It had been raining for days, and the footing was uncertain, slippery and boggy by turns.  The wind was high, and the storm surge pounded the beaches; they could hear it, even in the secluded spot where the portal lay.

"We were all scared--maybe all but Rob--but it was way exciting, man," he said, beginning to show a glimmer of enthusiasm.  "The trees were just about layin' down flat, and the sky, it was green.  The wind was so bad, you could taste salt, all the time, because little bits of ocean were flying through the air, mixed with the rain.  We were, like, soaked through to our choners."

(From A BREATH OF SNOW AND ASHES by Diana Gabaldon, chapter 55, "Wendigo". Copyright© 2005 by Diana Gabaldon. All rights reserved.)
Wishing everyone in Florence's path good luck! Stay safe.

Monday, September 10, 2018

New Season 4 Trailer!

STARZ released a new Season 4 trailer today, and I think it's terrific!  It includes some scenes from previous trailers, but also a great deal of new material, including our first look at Roger and Bree in Season 4.

Friday, September 7, 2018

What exactly is "telling the bees"?

As many of you know, the title of Diana Gabaldon's upcoming Book 9 in the OUTLANDER series is GO TELL THE BEES THAT I AM GONE.

What exactly does it mean to "tell the bees", and where did that custom come from?

Diana Gabaldon explains it this way on her website:
Where did the title come from? Talking to your bees is a very old Celtic custom (known in other parts of Europe, too) that made it to the Appalachians. You always tell the bees when someone is born, dies, comes or goes--because if you don’t keep them informed, they’ll fly away.
Here's an interesting article published earlier this week that takes a closer look at the custom of "telling bees". Thanks to Martha W. for the link!

(The painting above is called "The Bee Friend", by 19th-century artist Hans Thoma.)

Diana Gabaldon at Yankee Stadium Sept. 14

Well, this is unexpected news, and certainly Something Different....

Diana Gabaldon just announced on Facebook that she will be throwing out the first pitch at the Sept. 14th game between the Yankees and Blue Jays, at Yankee Stadium!

Congratulations, Diana! That's very cool, and quite an honor! Apparently the Yankees approached her publisher, Penguin Random House, and asked if she'd be willing to do it.

I just hope she doesn't tell Bree or (especially) Jem about this! Those diehard Red Sox fans might never forgive her. <g>

UPDATE 9/15/2018 9:13 am - Here's the video. Great job, Diana!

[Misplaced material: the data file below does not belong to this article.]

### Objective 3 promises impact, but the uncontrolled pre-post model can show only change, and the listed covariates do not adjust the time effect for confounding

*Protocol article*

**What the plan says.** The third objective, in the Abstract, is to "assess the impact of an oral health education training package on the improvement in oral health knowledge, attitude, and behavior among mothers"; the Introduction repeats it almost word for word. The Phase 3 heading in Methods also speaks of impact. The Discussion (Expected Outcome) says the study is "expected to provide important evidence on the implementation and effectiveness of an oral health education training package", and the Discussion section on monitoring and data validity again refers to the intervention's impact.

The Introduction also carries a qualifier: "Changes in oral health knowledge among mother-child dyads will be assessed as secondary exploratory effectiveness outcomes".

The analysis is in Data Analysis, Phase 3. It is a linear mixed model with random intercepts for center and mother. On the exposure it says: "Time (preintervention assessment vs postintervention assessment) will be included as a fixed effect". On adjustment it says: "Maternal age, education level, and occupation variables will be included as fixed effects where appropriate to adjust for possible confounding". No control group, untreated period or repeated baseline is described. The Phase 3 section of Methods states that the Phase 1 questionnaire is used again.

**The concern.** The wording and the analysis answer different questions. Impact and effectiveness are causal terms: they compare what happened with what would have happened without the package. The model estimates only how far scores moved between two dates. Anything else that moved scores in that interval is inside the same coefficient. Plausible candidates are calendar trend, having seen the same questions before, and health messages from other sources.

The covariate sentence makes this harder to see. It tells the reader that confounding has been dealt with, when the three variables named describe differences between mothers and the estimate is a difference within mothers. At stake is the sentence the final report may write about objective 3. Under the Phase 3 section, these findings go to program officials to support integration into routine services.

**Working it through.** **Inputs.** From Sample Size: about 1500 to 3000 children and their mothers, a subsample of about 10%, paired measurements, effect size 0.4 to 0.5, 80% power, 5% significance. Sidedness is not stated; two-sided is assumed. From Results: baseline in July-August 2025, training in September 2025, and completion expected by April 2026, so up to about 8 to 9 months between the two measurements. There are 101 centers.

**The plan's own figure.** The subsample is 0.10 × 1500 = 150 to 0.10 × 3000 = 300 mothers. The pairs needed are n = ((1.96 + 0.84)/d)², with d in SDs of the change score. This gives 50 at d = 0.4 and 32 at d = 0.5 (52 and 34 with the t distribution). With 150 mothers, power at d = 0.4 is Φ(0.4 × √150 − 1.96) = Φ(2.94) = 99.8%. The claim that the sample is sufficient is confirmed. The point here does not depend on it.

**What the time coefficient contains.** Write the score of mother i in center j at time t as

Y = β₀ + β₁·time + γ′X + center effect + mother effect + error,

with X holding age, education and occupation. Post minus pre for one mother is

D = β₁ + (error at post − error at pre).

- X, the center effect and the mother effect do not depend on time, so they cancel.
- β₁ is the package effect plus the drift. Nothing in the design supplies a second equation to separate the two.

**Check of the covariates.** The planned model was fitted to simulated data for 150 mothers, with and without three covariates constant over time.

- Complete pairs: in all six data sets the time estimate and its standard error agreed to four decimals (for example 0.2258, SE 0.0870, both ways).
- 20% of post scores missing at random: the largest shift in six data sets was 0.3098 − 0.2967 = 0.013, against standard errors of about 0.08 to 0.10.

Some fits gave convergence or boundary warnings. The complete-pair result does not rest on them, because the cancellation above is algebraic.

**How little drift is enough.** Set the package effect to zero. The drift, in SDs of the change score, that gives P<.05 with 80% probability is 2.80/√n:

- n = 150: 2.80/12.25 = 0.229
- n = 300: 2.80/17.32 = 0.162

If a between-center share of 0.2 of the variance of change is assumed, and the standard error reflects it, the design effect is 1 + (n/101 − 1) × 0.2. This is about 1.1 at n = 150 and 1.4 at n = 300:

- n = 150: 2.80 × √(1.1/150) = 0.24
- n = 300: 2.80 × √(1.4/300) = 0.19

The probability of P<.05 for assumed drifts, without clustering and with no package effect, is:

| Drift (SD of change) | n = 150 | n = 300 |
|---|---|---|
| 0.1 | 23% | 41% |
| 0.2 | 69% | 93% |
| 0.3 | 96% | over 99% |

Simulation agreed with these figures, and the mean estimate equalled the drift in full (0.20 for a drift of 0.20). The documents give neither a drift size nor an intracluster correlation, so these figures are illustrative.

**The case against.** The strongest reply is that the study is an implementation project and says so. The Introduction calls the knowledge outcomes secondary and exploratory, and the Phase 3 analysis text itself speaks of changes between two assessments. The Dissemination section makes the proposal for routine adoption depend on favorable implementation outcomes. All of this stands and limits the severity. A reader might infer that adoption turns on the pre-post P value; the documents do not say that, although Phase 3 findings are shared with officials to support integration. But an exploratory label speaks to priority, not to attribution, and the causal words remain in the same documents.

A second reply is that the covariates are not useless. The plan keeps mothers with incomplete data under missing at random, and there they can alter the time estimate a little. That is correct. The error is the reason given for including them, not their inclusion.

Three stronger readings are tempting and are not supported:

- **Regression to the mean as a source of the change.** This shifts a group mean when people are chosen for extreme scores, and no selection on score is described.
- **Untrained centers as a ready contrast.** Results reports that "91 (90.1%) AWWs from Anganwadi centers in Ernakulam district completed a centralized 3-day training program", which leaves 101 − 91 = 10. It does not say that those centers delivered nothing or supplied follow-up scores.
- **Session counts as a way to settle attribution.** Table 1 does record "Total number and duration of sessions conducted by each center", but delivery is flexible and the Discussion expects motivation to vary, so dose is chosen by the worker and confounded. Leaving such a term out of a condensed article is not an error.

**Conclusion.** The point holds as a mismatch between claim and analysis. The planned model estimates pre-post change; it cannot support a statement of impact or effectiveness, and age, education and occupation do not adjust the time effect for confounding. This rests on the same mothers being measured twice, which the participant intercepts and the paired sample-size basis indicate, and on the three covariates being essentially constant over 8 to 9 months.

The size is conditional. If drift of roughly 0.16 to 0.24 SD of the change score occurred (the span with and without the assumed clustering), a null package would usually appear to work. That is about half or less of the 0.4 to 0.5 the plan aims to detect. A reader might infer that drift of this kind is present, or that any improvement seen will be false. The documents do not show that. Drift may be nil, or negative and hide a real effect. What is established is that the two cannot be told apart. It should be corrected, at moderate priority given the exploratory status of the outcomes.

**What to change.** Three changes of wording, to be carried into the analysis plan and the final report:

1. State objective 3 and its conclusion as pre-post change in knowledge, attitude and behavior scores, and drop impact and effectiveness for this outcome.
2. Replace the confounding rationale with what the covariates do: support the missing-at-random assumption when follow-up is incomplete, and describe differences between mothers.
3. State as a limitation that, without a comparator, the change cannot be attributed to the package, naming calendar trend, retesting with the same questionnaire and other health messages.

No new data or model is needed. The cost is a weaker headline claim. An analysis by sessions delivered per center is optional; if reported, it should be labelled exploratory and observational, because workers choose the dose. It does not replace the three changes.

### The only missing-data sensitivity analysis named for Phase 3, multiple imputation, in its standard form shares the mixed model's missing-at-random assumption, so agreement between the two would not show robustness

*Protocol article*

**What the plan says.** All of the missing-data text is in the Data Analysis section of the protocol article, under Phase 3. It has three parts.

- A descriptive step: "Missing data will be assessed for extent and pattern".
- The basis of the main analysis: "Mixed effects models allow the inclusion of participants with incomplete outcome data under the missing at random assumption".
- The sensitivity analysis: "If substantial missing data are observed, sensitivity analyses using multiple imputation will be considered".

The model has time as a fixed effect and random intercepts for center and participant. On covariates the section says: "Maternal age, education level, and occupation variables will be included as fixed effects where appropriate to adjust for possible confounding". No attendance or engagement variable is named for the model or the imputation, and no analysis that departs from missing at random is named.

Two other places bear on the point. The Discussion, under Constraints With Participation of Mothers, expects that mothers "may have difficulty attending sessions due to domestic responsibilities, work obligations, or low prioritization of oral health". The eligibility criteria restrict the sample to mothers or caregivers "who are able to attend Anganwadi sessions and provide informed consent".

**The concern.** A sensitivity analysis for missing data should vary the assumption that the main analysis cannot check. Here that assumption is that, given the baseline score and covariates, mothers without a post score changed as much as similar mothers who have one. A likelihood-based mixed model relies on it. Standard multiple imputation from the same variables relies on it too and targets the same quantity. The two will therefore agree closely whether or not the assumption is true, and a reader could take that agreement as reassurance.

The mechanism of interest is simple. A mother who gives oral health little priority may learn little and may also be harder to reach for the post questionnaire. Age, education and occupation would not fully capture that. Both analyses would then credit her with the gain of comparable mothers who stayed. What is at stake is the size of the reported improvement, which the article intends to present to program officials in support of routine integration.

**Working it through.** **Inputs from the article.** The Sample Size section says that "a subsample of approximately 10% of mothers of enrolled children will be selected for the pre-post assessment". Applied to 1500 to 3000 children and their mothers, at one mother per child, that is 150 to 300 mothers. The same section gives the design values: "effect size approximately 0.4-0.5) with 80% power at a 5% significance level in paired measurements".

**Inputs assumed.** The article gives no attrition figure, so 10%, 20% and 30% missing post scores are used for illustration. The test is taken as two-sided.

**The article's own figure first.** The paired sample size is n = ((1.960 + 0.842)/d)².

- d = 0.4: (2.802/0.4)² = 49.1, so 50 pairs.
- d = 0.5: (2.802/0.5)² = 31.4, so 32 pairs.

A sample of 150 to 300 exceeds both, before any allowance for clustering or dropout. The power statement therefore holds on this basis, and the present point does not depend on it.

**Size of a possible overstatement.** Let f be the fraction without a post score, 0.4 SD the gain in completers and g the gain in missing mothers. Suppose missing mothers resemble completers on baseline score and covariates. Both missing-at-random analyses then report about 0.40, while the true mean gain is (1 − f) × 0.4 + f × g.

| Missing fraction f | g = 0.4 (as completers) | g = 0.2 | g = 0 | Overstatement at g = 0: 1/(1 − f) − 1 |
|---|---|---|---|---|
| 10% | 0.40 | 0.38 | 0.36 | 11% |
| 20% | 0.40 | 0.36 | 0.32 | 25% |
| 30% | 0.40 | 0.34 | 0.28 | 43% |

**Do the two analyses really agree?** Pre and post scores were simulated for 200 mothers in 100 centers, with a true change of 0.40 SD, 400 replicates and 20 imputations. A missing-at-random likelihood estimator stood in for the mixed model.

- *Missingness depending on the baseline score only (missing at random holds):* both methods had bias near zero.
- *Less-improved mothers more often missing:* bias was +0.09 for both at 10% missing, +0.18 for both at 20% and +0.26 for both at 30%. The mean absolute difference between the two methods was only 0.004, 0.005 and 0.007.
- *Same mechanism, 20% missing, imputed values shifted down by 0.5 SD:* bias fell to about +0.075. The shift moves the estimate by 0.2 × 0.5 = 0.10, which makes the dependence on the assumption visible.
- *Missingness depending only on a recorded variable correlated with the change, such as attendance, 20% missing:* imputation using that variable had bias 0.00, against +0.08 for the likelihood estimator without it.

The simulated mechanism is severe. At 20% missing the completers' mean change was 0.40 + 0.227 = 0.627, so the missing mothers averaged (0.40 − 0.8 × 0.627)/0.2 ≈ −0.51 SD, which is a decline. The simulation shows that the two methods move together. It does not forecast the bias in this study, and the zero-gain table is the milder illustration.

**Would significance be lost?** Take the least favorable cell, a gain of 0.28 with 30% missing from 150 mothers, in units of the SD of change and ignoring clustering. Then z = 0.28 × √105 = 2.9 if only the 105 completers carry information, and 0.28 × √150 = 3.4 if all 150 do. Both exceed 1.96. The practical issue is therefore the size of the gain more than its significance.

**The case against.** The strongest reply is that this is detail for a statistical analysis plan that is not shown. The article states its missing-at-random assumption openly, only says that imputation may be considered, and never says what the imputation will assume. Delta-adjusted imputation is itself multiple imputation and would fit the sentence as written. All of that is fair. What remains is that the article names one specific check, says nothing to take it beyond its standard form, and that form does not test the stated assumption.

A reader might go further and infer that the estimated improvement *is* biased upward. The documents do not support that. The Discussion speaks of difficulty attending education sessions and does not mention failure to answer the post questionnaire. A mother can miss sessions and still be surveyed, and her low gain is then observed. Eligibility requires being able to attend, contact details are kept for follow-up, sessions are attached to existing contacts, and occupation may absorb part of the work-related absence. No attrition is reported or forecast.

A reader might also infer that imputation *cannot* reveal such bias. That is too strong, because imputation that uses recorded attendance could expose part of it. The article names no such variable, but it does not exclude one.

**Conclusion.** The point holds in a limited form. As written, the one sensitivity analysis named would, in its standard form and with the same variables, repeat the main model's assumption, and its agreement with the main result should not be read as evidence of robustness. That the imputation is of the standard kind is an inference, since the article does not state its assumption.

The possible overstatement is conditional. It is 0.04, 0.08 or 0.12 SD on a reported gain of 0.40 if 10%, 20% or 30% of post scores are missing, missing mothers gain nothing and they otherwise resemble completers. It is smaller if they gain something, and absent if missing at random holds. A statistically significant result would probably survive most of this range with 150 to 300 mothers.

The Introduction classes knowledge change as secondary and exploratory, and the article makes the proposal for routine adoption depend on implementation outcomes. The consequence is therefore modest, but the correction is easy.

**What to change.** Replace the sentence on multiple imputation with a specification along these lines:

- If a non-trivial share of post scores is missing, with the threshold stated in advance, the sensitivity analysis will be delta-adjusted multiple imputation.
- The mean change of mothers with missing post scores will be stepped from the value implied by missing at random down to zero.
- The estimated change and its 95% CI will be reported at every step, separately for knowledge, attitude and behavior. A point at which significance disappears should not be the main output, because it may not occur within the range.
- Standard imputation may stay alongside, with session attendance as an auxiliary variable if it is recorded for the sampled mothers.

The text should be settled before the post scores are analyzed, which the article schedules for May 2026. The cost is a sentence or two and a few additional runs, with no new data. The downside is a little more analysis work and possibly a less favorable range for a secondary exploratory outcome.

Saturday, September 1, 2018

What are you doing to pass the time until Season 4 premieres?

It's been a very long #Droughtlander, but the end is finally in sight!

With only a little more than two months to go until the OUTLANDER TV series resumes on November 4th, I thought a good topic for this month's poll on Outlandish Observations would be what you've been doing to pass the time while we wait. Are you reading (or re-reading) the OUTLANDER books? Watching the DVDs? Constantly scanning social media for the slightest mention of Season 4 news? Or are you focusing on other things right now?

Personally, I'm enjoying these last few weeks of relative peace and quiet before The Great Thread Explosion of 2018-19 (aka the Season 4 discussions) begins on (formerly the Compuserve Books and Writers Community), where I manage the discussions in Diana Gabaldon's section of the forum. It's going to be absolutely insane for a few months, but I'm trying not to think about that too far in advance. ("Sufficient unto the day is the evil thereof," as Frank likes to say....)

Please take a moment to vote in the September poll, and feel free to leave a comment here or on my Outlandish Observations Facebook page, letting us know how you voted or sharing your favorite coping strategies for getting through #Droughtlander. Thanks!

August poll results

Here are the results of the August poll, which asked the question, "Who is your favorite villain in the OUTLANDER series?"
  • 30.46% - Jonathan "Black Jack" Randall
  • 14.64% - I don't have a favorite.
  • 13.73% - Geillis Duncan
  • 10.72% - Stephen Bonnet
  • 5.75% - Comte St. Germain
  • 5.62% - William Buccleigh MacKenzie
  • 5.62% - The Duke of Sandringham
  • 3.66% - Arch Bug
  • 3.53% - Laoghaire MacKenzie
  • 1.96% - Phillip Wylie
  • 1.83% - Malva Christie
  • 0.52% - Rob Cameron
  • 0.26% - Arvin Hodgepile
  • 1.70% - Other:
Here are the responses for "Other":
  • Captain Richardson
  • Mrs. Bug
  • Hate them all :)
  • I love them all
  • Tom Christie
  • All of the above!
  • Malva's brother
  • Colin MacKenzie, so treacherous & pretending to ca
  • Lord John Grey
  • Not favorite. Most hated. Black Jack!
  • Dougal (Graham McTavish)
  • Geneva
  • All of the above :)
There were 765 responses to this month's poll. Thanks very much to everyone who participated!

Please take a moment to vote in the September poll, which asks, "What are you doing to pass the time until the OUTLANDER TV series resumes?"